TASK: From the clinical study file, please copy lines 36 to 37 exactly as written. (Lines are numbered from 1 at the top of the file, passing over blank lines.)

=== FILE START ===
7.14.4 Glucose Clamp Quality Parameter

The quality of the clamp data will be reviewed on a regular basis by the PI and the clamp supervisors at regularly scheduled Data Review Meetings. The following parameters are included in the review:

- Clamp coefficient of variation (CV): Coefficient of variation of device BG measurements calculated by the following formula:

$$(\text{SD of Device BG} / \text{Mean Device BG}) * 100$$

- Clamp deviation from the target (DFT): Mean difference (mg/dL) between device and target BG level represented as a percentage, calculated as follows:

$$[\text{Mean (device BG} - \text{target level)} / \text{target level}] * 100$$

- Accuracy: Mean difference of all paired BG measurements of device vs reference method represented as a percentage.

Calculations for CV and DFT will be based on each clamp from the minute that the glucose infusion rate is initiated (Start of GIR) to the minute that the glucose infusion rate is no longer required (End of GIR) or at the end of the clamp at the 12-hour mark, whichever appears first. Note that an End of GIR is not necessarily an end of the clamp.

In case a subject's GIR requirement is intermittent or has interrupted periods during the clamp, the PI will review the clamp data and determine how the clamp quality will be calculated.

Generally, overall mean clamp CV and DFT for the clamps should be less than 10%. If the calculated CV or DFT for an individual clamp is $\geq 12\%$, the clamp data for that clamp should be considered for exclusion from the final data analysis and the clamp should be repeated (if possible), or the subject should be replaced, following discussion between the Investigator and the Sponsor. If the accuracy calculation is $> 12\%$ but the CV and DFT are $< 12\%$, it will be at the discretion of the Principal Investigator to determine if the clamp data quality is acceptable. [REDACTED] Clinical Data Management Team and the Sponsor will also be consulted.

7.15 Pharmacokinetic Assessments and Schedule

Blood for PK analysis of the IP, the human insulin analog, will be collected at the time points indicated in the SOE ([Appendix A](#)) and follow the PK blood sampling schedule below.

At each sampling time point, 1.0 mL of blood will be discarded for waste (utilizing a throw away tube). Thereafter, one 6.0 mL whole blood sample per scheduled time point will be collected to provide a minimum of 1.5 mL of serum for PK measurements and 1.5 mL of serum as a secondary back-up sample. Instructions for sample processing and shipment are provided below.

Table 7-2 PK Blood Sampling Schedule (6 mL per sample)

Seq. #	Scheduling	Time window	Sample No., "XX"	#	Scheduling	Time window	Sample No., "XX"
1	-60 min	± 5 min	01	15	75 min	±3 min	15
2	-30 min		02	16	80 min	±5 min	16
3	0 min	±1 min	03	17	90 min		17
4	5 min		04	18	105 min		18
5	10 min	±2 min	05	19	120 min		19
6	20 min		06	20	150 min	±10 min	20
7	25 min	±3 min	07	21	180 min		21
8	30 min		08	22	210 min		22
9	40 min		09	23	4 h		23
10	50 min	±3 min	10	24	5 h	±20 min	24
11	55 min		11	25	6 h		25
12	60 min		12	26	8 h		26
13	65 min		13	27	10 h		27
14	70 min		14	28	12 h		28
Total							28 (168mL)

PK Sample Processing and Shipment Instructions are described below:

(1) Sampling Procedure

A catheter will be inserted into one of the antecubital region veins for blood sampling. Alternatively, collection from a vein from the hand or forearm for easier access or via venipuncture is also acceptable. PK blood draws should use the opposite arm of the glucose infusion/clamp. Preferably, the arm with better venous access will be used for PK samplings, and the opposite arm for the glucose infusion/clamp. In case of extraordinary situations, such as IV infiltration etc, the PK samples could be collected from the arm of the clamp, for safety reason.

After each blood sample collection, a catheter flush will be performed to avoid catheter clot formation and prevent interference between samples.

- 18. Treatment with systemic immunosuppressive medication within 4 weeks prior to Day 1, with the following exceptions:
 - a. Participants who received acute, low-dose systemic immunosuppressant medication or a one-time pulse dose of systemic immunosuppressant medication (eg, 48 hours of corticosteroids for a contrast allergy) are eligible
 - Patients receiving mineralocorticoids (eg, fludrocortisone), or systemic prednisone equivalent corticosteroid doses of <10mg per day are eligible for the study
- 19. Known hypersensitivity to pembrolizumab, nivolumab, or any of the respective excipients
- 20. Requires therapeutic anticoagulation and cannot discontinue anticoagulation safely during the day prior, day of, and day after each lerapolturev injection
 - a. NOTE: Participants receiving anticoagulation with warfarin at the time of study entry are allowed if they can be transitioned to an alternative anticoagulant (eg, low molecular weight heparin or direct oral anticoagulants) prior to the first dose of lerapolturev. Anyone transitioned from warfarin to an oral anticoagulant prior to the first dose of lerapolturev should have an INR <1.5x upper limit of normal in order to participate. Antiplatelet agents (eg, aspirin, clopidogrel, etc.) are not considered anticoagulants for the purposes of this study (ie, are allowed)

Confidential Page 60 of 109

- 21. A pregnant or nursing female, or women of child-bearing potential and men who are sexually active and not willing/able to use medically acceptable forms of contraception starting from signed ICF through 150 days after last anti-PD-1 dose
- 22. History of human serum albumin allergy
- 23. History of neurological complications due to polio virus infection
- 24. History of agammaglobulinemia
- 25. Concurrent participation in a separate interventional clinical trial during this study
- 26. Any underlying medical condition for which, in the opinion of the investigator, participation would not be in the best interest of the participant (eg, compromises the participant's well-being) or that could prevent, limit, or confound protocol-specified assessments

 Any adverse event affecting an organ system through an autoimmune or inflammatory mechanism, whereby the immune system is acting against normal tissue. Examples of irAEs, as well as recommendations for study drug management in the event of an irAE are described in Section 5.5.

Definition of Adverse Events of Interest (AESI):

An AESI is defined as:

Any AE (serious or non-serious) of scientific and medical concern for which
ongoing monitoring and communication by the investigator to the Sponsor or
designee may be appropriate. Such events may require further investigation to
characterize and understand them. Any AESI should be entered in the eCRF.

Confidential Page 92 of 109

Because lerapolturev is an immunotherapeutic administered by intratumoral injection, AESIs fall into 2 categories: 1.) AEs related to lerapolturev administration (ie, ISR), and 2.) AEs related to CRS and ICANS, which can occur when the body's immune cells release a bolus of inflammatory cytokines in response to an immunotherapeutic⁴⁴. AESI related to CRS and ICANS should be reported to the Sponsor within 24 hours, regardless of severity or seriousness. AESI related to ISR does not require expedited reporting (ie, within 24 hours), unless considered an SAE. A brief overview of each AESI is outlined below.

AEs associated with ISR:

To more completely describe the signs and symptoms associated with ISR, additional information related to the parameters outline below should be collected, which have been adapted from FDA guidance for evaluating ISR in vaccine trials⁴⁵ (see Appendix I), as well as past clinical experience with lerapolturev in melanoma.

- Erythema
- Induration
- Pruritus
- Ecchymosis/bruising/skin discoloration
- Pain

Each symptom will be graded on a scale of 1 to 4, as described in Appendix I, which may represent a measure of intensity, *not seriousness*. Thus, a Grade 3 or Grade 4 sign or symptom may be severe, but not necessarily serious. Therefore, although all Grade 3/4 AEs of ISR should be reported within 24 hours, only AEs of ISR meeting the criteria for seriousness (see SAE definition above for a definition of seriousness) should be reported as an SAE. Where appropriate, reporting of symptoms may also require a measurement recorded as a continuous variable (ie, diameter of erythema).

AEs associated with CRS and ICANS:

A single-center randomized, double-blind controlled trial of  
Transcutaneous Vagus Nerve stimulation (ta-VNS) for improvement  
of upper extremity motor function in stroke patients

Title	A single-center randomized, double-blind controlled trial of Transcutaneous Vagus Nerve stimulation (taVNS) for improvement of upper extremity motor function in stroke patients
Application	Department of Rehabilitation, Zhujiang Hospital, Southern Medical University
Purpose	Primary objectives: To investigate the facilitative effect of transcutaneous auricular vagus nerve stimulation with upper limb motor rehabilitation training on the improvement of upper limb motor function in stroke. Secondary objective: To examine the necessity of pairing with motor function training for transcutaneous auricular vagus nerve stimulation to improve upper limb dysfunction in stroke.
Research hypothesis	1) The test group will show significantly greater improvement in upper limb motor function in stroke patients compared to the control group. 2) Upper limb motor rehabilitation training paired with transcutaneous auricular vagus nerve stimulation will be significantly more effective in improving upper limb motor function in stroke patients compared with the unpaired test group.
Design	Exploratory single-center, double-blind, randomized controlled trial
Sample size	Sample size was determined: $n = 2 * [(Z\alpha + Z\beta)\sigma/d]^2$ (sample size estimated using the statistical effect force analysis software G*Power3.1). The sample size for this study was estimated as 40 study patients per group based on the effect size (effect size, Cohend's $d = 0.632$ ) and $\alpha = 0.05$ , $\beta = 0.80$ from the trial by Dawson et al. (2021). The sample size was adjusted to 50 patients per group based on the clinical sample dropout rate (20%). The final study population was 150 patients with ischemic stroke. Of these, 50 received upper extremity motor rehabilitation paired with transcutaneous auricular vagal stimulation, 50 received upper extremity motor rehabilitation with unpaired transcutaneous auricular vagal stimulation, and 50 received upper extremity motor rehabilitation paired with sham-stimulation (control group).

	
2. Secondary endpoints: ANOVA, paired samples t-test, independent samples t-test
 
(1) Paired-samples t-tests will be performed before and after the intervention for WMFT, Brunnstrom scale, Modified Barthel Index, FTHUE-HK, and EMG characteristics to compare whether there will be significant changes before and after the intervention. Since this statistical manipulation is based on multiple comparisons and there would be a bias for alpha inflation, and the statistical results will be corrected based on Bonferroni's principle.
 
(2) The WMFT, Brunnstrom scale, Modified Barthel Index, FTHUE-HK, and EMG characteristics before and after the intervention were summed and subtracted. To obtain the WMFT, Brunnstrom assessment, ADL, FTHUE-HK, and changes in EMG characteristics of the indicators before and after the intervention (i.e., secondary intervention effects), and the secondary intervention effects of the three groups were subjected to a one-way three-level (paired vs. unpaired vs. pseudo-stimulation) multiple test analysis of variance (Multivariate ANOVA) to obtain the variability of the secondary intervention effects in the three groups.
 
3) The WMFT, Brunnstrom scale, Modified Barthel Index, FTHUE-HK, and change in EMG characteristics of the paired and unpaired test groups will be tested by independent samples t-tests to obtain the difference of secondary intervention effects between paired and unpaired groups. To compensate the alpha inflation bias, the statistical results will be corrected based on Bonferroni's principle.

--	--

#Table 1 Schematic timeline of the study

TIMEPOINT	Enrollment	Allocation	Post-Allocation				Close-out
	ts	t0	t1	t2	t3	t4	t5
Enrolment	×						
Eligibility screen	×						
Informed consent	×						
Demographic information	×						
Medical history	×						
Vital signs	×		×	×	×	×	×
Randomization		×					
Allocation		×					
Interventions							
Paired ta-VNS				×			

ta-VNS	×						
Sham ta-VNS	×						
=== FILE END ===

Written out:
 - a. Participants who received acute, low-dose systemic immunosuppressant medication or a one-time pulse dose of systemic immunosuppressant medication (eg, 48 hours of corticosteroids for a contrast allergy) are eligible
 - Patients receiving mineralocorticoids (eg, fludrocortisone), or systemic prednisone equivalent corticosteroid doses of <10mg per day are eligible for the study